It's been a farce from start to finish.
If you don’t really follow the NRL or have been in summer sports mode, here’s a really quick precis of the Robbie Farah/Wests Tigers saga:
- Club gets new coach at start of 2015. His name is Jason Taylor and he was once thrown out of the cricket at the SCG for beer-related boofheadery.
- Taylor steers Tigers to equal last ladder position in 2015, narrowly avoiding wooden spoon on percentages.
- At end of 2015 season, Tigers tell long-serving skipper Robbie Farah that he’s no longer wanted, that he’s free to negotiate with rival clubs and that he’ll play reserve grade if he sticks around in 2016.
- Tigers buy player to fill Farah’s position. Farah seeks employment elsewhere. Quest is unsuccessful.
- Club backflips. News Corp today reports that the Tigers will announce any moment now that Farah will play out his NRL career at Wests Tigers.
- That means Wests Tigers will now pay Farah his $1.9 million contract money for seasons 2016 and 2017.
- There are even reports that Wests Tigers will officially apologise to fans and members for the whole debacle, though there is unlikely to be an apology to Farah.
- So basically, we’re back where we started, minus a whole bunch of goodwill and newsprint.
So what does it all mean? What have we learned here?
Well, on one level this has been a standoff between a headstrong captain and a coach who wants to instill certain principles in a young playing group. Coach Taylor wants to run things his way, as is his right. In fact it’s more than his right. It’s his job.
For Taylor, Farah was a great big speed bump. Everyone knows Farah has long called the shots at the Tigers. He’s a smart bloke, Robbie. Got an economics degree from the University of Sydney and first class honours from the University of Don’t-Screw-With-Me.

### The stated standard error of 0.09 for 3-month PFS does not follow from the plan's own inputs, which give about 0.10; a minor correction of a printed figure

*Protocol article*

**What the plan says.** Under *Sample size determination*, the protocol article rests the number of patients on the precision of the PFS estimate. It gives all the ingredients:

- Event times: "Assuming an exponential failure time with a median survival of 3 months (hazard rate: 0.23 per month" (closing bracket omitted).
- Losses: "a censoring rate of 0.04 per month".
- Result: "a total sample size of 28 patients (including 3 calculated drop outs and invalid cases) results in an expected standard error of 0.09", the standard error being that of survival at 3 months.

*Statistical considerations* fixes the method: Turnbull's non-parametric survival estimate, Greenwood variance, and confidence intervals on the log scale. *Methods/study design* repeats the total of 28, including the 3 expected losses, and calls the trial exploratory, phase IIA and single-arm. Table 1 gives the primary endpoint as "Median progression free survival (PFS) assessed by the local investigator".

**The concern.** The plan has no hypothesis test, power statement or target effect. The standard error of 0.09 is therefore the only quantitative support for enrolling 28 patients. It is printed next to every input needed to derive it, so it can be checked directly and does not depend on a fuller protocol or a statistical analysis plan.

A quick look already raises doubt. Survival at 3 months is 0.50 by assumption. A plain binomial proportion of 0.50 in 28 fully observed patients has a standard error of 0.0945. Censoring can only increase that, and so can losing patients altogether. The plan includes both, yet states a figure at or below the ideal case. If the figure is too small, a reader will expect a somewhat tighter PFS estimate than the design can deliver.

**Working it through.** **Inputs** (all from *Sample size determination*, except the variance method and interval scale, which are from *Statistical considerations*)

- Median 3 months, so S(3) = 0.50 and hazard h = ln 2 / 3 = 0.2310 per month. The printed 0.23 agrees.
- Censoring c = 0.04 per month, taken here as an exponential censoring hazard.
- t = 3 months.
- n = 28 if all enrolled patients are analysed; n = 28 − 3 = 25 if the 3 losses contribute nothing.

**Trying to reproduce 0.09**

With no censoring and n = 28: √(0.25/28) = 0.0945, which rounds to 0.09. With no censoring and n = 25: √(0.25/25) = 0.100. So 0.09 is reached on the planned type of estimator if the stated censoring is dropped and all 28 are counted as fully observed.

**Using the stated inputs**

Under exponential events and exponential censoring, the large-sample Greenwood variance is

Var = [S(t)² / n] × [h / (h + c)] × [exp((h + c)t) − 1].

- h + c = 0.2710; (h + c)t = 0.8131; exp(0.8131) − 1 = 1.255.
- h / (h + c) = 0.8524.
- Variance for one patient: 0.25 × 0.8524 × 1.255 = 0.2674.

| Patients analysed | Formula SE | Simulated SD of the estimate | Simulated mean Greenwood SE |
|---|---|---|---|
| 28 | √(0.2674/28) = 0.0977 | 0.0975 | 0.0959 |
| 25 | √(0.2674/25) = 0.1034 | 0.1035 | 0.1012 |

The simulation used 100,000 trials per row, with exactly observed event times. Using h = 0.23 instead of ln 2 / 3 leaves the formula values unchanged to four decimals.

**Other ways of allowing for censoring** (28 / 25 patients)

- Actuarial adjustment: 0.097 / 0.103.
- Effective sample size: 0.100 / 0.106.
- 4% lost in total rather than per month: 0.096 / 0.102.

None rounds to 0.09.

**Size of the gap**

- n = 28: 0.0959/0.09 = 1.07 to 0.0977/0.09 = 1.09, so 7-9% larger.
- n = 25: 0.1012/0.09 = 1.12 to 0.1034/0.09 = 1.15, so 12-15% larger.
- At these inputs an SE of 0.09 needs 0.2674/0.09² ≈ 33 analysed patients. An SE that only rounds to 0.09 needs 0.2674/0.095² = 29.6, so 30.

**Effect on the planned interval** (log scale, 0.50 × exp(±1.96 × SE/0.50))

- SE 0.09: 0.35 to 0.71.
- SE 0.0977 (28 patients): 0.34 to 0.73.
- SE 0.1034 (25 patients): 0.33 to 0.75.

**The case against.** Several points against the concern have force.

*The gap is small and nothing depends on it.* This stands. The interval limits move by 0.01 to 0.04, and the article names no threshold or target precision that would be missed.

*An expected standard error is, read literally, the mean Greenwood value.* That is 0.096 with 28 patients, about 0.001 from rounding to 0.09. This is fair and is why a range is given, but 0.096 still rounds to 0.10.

Guess who's back? Back again.
The solution? Get rid of him. But it was a dumb solution because the Tigers couldn’t afford it. Somehow, though they’ve made the finals just three times in 16 seasons (which is easily the NRL’s worst record), the Tigers have salary cap strains.
The Tigers would have done better to remove the captaincy from Farah and see how that played out. But you sense the club wanted to make a great big bold statement, and here you sense the influence of club chair Marina Go.
A highly rated media executive, Go is one of those people who litter their daily pronouncements with that eclectic tongue spoken in boardrooms across the globe known as “Managementese”.
"In our strategic pillar we have spoken of the need to unite,” Go said in August as the Farah drama unfolded. The guys who translated the hieroglyphs on Egyptian tombs are yet to work out what a "strategic pillar" is.
But Go did speak some sense in that story. Pressed by journalist Adrian Proszenko, she admitted: “You'd have to say in the scheme of the big picture and what we need to build for the future, there's a sentiment that no, he doesn't [fit the club culture]."
Go and Taylor have the right idea. Even the staunchest Farah supporters -- and this reporter is one -- concede that the club is a mess and needs rebuilding. Financially, culturally and on the playing field, the Wests Tigers are by any objective measure a mostly unsuccessful entity.
And yes, that assessment includes the 2005 premiership, which is a distant memory for fans now. In fact, the club’s failure to build on the unexpected success of 2005 is a prime example of everything that’s wrong with it.
C'mon, JT. It's time to turn that frown upside down
Ask any Tigers fan whether they’d rather keep dining out on the memories of 2005 for the rest of their lives, or whether they’d prefer to start each season with genuine belief that their strong, well-run club could make a serious run at the title.
That’s what the Tigers board and coach are trying to make happen. That’s the upshot of the cultural change they speak of. The problem is they chose the wrong way to instigate change. Media executives fire editors all the time. You can't do that in sport, or not lightly anyway, because fans have an emotional connection.
Headstrong or not, Farah is still the club’s best player and a crowd favourite. Go showed her sporting naivete in underestimating all that. But to use a classic idiom of business speak, the return of Farah can now be seen as an opportunity, not a problem.
If coach Taylor is half the man manager that all great coaches should be, he should be smart enough to harness Robbie’s powers for good. Both he and Robbie have to swallow their pride now. That’s their challenge. If they somehow manage to work together, they might save more than their own reputations. They might just save a club.